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Benefits of globalisation trump flaws, insists IMF

By Kalyeena Makortoff

Published 14/09/2016

IMF chief: Christine Lagarde
IMF chief: Christine Lagarde

The head of the International Monetary Fund (IMF) has warned that a backlash against globalisation is destined to fail, and that protectionist policies and closed borders are "not the way to go".

In a speech delivered in Toronto, Canada, yesterday, IMF managing director Christine Lagarde championed the benefits of "openness and integration" while stressing that countries need to work to alleviate the negative "side-effects" of globalisation - including concerns over wages and jobs.

"The ability of countries to rise above narrow self-interest has brought unprecedented economic progress over the past 70 years," she said.

"History clearly tells us that closing borders or increasing protectionism is not the way to go. Many countries have tried this route, and just as many have failed.

"Instead, we need to pursue policies that extend the benefits of openness and integration while alleviating their side-effects. We need to make globalisation work for all," she said.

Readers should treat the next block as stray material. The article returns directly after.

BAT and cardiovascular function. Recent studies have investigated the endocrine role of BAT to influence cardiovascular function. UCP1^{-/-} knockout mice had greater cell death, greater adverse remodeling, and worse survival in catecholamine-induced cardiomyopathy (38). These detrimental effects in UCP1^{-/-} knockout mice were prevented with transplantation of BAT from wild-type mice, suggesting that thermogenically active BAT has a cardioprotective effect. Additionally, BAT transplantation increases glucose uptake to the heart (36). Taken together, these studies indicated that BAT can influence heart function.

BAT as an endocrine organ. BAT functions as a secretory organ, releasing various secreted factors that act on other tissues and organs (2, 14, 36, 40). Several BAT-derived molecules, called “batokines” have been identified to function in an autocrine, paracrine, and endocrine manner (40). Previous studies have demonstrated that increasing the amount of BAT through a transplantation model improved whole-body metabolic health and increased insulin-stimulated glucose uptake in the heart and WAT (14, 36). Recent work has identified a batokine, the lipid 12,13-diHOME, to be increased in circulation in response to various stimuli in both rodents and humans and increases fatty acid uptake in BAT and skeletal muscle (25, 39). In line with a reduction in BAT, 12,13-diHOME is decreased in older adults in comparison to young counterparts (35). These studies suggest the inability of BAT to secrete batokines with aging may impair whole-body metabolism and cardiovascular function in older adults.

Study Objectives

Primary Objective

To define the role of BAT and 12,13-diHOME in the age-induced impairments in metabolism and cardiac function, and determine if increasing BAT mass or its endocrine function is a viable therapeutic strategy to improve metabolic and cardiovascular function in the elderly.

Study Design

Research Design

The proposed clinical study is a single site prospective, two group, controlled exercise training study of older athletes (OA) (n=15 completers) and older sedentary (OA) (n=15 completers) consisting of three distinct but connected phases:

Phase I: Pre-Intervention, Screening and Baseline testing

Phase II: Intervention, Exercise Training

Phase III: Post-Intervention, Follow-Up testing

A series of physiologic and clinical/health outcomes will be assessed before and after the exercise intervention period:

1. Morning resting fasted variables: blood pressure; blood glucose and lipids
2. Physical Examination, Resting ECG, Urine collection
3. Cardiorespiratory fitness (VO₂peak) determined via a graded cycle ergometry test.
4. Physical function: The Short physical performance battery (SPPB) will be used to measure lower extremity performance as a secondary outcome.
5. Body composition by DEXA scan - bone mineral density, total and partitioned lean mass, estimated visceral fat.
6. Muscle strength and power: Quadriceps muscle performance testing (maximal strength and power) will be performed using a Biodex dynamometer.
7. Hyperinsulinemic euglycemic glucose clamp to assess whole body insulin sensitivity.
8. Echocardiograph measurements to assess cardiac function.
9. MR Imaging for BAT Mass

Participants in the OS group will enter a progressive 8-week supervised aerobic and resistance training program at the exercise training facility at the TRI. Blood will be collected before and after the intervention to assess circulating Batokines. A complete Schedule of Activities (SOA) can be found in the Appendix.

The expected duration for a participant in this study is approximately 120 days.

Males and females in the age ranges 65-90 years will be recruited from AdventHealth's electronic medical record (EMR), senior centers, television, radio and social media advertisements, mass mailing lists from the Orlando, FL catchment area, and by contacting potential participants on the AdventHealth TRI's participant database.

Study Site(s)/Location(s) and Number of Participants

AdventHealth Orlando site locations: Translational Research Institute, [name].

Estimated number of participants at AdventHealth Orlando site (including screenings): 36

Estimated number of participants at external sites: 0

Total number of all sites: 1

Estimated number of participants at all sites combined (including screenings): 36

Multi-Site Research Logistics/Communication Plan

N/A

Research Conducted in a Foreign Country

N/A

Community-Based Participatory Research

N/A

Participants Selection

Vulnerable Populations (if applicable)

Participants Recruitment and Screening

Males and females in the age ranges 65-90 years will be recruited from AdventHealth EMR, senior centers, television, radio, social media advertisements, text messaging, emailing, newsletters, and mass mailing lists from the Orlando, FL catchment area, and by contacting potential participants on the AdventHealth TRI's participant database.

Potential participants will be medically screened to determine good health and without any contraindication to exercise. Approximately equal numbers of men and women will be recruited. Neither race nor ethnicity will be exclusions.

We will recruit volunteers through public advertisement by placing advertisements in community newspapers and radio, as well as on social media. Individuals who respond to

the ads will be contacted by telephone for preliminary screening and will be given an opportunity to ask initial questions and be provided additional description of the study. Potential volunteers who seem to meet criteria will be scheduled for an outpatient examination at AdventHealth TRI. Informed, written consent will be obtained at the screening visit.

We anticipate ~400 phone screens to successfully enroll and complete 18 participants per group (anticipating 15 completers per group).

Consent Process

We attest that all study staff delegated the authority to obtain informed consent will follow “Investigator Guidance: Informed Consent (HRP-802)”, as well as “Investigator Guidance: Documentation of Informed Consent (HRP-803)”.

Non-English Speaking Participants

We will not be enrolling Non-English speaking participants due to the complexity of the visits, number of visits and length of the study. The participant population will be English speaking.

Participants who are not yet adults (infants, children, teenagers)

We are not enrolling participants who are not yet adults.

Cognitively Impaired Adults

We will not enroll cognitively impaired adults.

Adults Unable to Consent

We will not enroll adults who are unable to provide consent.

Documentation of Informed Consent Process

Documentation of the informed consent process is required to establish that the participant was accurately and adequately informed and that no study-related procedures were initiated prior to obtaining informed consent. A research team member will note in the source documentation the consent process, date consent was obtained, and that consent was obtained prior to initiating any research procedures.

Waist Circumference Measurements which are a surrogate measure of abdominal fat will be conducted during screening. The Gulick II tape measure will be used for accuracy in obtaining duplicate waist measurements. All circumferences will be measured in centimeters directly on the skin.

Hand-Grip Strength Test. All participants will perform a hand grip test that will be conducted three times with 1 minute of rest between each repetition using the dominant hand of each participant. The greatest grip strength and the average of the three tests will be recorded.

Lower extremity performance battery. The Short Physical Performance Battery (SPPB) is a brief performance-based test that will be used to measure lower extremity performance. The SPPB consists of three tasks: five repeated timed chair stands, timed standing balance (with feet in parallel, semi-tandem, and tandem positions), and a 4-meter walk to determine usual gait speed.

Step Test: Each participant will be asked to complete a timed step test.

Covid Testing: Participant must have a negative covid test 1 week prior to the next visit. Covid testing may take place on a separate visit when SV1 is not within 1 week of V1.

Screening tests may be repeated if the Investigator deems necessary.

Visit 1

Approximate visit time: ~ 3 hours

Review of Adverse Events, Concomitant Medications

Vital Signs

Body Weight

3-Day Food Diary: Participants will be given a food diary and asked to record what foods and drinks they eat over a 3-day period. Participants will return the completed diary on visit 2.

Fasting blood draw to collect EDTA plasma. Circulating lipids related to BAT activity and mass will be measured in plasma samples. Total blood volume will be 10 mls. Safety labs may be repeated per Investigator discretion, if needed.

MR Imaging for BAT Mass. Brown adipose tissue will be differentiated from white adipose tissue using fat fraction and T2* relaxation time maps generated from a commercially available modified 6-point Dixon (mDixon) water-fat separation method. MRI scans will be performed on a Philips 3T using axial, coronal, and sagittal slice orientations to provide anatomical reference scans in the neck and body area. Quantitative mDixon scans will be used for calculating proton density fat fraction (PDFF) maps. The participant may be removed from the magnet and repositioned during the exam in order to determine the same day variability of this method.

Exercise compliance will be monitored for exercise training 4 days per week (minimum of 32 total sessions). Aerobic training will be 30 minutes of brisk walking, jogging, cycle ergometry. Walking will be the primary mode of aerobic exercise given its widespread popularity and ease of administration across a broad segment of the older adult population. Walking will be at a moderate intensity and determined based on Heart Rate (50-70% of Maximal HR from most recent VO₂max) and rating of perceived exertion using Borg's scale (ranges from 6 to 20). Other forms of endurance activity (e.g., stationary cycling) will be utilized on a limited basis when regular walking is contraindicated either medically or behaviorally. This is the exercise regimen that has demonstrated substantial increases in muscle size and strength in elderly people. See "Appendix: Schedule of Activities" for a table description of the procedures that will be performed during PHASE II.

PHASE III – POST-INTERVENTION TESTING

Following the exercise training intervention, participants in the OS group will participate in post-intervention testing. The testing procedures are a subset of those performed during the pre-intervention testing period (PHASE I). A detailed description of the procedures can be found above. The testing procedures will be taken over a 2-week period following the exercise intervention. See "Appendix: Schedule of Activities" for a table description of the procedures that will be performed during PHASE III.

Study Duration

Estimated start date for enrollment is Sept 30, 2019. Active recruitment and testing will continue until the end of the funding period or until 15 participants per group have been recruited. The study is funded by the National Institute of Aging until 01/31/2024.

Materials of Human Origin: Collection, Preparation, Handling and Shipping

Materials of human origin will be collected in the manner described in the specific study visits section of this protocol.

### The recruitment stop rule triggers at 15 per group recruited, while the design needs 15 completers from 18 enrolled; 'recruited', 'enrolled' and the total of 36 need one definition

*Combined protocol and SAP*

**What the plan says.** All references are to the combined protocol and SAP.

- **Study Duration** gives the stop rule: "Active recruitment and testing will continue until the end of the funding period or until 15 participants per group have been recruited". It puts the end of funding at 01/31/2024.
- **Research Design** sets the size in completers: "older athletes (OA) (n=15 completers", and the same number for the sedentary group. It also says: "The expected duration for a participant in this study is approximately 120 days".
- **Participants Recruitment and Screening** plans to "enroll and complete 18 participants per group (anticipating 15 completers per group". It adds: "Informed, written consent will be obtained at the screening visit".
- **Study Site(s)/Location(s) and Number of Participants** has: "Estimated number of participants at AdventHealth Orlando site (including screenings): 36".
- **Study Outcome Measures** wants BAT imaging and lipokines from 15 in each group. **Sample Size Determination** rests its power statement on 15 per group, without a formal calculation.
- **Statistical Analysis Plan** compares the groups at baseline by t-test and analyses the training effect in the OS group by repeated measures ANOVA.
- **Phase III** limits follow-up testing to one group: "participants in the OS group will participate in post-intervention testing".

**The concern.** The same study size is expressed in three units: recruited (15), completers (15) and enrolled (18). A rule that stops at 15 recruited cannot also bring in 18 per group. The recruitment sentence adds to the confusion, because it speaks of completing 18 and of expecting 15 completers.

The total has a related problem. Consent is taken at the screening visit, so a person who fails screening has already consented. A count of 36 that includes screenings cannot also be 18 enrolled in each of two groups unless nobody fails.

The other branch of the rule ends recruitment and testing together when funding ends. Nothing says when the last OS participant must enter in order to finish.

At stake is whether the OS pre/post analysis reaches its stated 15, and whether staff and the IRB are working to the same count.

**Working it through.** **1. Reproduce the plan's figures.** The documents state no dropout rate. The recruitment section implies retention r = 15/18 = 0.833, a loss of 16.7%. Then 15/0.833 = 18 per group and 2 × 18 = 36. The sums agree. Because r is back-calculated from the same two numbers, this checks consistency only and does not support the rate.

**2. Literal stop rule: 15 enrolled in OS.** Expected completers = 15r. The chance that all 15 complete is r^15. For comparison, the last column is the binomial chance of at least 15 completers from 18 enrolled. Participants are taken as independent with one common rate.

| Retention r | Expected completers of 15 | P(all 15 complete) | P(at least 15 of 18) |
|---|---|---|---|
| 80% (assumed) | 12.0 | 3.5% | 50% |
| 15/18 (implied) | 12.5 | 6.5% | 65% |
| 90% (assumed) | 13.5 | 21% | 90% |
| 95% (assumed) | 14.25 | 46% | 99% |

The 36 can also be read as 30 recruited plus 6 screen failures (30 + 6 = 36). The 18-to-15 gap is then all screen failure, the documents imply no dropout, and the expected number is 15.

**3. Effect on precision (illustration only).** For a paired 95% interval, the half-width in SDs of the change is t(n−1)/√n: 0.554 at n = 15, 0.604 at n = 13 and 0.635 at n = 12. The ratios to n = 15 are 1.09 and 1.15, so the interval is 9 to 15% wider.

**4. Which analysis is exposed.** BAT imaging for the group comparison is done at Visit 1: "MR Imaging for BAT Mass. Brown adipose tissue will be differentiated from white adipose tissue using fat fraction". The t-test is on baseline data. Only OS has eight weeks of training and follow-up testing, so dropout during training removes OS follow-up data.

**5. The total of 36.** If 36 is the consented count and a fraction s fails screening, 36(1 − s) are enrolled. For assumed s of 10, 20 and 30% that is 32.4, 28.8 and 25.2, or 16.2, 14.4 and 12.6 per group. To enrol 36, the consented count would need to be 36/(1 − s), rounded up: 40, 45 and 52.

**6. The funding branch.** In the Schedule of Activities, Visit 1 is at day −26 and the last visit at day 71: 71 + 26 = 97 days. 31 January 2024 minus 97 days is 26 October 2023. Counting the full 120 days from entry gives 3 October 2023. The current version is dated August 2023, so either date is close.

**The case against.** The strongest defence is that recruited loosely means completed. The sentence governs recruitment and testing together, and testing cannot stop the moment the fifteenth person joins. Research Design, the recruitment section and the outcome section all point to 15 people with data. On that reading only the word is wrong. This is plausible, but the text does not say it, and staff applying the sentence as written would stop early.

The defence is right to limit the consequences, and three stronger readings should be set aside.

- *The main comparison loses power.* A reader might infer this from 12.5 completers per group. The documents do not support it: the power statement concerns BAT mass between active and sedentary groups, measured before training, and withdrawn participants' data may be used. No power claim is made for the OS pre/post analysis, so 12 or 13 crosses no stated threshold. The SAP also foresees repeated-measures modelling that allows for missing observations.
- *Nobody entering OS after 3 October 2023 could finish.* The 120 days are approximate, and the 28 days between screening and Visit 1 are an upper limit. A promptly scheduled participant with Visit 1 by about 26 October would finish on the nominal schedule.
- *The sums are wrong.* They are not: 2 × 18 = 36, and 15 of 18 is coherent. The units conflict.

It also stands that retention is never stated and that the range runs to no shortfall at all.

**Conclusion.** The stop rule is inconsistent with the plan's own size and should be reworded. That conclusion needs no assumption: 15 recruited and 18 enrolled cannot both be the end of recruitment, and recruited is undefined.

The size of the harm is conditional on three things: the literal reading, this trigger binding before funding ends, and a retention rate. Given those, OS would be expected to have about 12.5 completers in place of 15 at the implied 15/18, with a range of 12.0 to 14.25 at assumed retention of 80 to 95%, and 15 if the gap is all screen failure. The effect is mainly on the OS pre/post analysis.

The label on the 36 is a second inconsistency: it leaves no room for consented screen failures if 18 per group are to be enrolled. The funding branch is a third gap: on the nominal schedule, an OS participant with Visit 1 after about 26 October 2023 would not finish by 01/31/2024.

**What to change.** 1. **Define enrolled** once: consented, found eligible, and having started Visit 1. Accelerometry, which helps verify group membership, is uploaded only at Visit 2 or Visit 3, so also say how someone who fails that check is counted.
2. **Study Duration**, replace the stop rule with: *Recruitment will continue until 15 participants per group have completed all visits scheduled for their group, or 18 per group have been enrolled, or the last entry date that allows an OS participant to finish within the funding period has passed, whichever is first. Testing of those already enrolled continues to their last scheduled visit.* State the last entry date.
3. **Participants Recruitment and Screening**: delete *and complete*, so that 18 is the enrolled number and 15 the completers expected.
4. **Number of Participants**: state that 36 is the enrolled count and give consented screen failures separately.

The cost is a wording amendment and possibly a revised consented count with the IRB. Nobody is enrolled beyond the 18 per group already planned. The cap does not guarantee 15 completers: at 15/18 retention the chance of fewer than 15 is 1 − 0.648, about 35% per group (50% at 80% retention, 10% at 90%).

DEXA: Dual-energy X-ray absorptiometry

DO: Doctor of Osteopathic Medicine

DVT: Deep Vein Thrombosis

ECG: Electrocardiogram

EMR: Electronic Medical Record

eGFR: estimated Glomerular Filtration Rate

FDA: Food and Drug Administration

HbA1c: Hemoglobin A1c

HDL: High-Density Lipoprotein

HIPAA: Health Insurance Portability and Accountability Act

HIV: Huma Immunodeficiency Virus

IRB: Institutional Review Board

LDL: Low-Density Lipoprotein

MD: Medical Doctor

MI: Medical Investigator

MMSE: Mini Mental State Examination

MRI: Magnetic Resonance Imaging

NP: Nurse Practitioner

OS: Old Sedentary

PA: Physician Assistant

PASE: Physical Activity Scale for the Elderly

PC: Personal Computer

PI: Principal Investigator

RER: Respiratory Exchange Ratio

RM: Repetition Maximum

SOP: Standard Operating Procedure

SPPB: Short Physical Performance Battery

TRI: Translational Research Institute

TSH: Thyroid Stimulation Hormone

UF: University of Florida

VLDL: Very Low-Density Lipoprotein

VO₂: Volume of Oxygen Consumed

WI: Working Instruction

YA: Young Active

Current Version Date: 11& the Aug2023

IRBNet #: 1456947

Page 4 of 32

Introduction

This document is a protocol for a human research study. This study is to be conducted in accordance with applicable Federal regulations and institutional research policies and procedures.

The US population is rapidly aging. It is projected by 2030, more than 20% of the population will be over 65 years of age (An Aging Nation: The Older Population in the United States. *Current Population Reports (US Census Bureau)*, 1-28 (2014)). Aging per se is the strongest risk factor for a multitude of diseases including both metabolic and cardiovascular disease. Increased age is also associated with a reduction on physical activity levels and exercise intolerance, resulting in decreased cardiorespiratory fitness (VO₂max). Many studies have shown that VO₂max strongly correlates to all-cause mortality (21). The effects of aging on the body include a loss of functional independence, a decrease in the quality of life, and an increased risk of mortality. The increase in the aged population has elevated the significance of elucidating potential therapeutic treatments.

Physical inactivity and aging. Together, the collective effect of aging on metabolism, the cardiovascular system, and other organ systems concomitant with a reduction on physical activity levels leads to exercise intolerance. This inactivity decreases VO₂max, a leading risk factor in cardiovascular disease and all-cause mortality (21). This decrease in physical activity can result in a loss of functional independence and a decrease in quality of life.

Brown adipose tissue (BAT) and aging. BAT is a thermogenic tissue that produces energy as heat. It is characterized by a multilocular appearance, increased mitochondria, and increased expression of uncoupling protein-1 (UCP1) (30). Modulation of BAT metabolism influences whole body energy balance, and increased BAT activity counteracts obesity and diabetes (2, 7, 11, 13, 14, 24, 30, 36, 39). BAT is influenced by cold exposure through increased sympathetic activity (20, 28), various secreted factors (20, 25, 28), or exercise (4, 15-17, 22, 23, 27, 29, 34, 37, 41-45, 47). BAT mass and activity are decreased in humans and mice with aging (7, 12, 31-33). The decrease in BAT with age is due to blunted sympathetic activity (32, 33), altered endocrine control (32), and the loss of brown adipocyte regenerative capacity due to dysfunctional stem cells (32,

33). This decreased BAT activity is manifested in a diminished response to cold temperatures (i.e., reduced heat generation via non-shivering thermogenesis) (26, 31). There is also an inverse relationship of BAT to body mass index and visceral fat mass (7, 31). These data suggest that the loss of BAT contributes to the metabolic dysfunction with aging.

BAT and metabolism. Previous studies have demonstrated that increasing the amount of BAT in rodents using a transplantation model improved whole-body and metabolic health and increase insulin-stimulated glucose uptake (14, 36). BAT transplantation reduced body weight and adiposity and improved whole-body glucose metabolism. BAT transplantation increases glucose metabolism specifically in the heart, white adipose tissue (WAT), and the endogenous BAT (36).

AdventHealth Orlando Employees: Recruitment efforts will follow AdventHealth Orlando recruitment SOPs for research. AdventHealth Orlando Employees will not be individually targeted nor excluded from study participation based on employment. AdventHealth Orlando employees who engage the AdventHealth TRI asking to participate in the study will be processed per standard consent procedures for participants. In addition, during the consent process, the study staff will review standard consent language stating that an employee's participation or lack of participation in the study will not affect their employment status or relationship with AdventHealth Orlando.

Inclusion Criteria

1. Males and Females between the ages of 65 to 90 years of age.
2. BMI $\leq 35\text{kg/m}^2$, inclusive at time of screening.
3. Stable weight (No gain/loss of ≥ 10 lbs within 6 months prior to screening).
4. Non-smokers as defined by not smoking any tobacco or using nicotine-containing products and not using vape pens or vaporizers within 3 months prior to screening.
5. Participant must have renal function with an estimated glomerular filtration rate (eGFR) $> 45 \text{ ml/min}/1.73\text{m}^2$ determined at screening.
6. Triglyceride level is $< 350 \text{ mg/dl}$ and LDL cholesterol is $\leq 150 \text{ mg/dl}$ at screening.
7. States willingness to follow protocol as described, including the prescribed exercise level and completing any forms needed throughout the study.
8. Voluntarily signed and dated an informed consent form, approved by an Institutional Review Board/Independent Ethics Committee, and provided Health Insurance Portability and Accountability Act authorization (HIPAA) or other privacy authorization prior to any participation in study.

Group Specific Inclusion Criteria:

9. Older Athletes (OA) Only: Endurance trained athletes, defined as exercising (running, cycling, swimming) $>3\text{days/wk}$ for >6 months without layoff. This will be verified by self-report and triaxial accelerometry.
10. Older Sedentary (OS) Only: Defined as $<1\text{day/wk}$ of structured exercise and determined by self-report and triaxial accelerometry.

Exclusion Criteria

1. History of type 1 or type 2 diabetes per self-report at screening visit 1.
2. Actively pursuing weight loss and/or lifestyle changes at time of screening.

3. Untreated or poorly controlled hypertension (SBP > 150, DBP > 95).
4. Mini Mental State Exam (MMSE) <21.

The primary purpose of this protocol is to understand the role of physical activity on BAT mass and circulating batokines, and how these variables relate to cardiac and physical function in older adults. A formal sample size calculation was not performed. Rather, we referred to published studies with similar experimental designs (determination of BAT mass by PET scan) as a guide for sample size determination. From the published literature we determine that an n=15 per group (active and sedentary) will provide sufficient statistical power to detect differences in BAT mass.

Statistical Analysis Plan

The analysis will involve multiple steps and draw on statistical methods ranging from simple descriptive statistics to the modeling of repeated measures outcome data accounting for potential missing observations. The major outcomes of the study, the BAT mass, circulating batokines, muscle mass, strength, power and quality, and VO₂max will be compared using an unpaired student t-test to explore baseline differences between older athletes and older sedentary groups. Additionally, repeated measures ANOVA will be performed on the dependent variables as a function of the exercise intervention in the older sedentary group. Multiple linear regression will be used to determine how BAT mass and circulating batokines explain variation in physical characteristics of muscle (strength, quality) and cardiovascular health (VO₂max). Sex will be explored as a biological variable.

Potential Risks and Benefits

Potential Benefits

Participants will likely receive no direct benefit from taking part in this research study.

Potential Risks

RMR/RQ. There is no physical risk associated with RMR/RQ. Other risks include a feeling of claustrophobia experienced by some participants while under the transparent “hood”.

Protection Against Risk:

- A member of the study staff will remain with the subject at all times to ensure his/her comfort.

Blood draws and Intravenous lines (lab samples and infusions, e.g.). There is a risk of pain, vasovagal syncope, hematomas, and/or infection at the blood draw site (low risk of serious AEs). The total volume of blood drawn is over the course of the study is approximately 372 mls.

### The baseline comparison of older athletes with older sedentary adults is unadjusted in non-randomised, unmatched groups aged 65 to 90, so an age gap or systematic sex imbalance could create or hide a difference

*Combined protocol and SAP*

Economic integration has lifted living standards even in advanced economies, she said, explaining that more efficient spending has helped increase productivity and lower consumer prices. Globalisation, Ms Lagarde added, has also helped raise real incomes.

Ms Lagarde's comments come just months after the Brexit vote, the result of which many experts have put down to a backlash against globalisation and further economic integration.

The IMF managing director was a strong supporter of the UK remaining part of the European Union, having warned of the downward economic risks of Brexit. She also rebuffed claims that migration had a negative effect on the labour market.

In her speech Ms Lagarde acknowledged some of the risks associated with globalisation - increased inequality and downward pressure on the wages for low-skilled workers amid overseas competition.

But economic reforms could help ease those "side-effects" she said.

Belfast Telegraph

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